The effects of a wet crawl space can vary from annoyance to disaster, depending on the severity of the problem. A damp crawl space can encourage the formation of mold and mildew, while a flooded crawl space can threaten the structural integrity of your home. However mild or severe the problem, you need to resolve it if you want to maintain your home in prime condition. For both your family's health and the equity in your house, crawl spaces need to be kept clean and dry.
Things You'll Need
- Tar-based waterproofing paint
- Plastic or rubber water barrier
- 4-inch diameter drainage pipe
Install a dehumidifier in your crawl space if there is a problem with mild dampness in the air. This may be the result of moisture condensing when hot outside air meets the coolness of the crawl space.
Adjust the settings of the dehumidifier so that it maintains the moisture content of the air in your crawl space at a constant level. A dehumidifier with a control switch will go on and off automatically to maintain this level.
Empty the reservoir of the dehumidifier regularly to keep it working properly. Be aware that it will probably go on much more frequently in the summer than in the winter.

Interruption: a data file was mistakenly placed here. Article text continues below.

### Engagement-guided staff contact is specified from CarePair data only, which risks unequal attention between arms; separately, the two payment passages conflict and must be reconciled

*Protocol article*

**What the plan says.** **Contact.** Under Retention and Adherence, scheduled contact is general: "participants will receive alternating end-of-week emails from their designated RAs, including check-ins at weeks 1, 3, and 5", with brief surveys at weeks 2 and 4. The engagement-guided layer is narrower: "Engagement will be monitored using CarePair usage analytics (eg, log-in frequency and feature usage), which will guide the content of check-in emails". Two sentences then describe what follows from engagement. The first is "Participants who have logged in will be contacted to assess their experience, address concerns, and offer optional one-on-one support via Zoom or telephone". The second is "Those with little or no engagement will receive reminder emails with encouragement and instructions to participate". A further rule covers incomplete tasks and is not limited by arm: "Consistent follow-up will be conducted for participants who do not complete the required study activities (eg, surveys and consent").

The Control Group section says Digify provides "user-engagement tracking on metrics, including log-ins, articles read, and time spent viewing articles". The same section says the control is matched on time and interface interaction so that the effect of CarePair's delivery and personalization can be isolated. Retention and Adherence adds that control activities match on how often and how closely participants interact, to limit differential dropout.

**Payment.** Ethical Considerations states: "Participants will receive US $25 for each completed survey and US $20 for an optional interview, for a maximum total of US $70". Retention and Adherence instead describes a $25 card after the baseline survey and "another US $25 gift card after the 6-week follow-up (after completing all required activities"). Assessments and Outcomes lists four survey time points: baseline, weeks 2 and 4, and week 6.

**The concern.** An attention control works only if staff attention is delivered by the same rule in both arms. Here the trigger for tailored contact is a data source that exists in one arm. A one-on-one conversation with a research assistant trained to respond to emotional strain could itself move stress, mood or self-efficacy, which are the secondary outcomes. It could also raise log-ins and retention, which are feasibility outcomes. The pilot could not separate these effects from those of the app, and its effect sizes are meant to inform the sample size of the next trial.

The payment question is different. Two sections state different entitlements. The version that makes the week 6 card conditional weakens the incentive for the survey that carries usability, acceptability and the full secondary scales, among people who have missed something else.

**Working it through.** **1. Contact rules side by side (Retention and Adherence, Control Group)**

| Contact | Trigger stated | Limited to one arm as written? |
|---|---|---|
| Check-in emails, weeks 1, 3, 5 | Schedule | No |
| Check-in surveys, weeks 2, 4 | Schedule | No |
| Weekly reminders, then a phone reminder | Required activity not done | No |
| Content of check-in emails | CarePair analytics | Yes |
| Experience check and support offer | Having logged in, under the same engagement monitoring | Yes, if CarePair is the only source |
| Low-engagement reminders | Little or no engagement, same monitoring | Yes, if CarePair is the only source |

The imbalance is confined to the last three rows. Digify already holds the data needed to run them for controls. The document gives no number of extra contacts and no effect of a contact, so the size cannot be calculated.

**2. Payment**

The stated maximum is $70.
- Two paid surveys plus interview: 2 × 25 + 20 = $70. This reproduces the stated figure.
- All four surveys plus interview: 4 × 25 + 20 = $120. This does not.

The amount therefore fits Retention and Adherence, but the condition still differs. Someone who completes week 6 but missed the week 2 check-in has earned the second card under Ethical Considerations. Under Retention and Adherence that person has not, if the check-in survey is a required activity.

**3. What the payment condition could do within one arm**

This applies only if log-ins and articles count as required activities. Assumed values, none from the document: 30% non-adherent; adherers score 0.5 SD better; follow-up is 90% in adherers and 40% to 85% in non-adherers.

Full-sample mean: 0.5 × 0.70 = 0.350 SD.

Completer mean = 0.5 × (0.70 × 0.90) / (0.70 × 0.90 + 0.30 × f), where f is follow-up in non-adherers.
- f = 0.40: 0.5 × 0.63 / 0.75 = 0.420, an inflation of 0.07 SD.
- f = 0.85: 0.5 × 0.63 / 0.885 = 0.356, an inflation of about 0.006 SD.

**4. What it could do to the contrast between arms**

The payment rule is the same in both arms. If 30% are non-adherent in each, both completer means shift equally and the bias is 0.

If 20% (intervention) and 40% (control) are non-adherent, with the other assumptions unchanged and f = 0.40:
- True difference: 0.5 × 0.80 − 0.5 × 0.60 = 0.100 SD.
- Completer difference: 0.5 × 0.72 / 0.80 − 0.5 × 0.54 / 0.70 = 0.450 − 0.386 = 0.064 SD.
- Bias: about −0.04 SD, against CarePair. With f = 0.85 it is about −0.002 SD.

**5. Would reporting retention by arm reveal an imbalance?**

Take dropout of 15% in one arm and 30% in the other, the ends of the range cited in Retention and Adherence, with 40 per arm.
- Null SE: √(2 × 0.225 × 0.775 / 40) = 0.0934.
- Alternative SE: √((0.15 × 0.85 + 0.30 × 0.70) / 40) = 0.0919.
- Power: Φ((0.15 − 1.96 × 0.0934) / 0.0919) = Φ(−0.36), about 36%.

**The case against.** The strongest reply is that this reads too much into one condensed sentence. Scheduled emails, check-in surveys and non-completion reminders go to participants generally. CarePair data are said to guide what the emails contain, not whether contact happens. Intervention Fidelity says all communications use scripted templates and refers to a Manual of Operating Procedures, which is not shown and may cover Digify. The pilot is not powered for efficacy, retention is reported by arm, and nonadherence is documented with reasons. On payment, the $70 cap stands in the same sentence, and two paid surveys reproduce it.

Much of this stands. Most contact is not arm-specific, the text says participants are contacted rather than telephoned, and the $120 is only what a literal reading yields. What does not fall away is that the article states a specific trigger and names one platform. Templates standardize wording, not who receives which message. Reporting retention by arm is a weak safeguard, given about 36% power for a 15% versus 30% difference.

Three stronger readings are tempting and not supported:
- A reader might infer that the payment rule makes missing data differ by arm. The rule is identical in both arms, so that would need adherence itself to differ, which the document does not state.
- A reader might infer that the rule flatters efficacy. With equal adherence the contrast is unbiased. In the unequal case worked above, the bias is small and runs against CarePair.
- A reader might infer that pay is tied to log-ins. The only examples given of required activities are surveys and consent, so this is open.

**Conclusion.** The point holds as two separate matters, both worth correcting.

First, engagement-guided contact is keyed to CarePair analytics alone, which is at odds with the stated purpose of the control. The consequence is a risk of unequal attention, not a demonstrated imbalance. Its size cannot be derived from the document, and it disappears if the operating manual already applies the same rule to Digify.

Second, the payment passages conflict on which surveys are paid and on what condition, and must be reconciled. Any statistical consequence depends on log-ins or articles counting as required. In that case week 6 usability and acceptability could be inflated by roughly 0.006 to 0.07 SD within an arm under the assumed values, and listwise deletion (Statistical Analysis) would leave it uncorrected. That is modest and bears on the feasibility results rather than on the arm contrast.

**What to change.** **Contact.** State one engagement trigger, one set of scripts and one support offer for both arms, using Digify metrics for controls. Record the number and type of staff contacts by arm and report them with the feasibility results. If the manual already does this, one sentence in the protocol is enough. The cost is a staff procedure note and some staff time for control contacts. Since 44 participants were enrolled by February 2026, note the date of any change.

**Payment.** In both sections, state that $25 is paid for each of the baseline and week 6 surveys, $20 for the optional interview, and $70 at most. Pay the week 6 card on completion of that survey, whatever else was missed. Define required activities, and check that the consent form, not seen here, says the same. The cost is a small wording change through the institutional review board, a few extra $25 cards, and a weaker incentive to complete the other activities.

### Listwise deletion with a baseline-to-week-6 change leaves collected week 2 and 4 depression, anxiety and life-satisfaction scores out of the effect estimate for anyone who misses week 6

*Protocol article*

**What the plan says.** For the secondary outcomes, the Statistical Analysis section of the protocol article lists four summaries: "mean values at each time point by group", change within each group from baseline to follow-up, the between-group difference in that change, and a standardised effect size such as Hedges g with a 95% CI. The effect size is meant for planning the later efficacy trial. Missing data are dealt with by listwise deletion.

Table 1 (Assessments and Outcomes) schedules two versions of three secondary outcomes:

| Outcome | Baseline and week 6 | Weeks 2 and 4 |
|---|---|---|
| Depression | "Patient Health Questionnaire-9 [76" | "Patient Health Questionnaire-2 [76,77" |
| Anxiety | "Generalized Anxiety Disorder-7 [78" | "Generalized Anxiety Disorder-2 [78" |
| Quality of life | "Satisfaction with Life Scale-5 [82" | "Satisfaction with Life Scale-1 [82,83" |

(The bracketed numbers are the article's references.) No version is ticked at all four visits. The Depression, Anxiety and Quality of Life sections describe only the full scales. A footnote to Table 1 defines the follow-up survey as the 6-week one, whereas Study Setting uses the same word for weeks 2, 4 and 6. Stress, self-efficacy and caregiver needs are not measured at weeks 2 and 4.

Apply high quality, tar-based waterproofing paint to the inside walls and floors of your crawl space to solve flooding problems. Remember that you will have to do this at a time when the walls and floor are dry for it to be effective.
Excavate around the outside of your foundation to resolve serious flooding problems. If your house was built without proper drainage or waterproofing on the outside of the foundation walls, this step may be necessary to fully solve your crawl space moisture problems.
Paint the outside of your foundation walls with tar-based waterproof paint after you have exposed them by excavating around the house. Install a plastic or rubber water barrier over the surface of the foundation walls for extra protection.
Install a 4-inch diameter drainage hose around the base of your foundation and run it either into a sewer or to a lower point of ground where the water can drain away from the foundation.
Backfill around the foundation and create a berm around the house so that water naturally flows away from the foundation walls rather than toward them.
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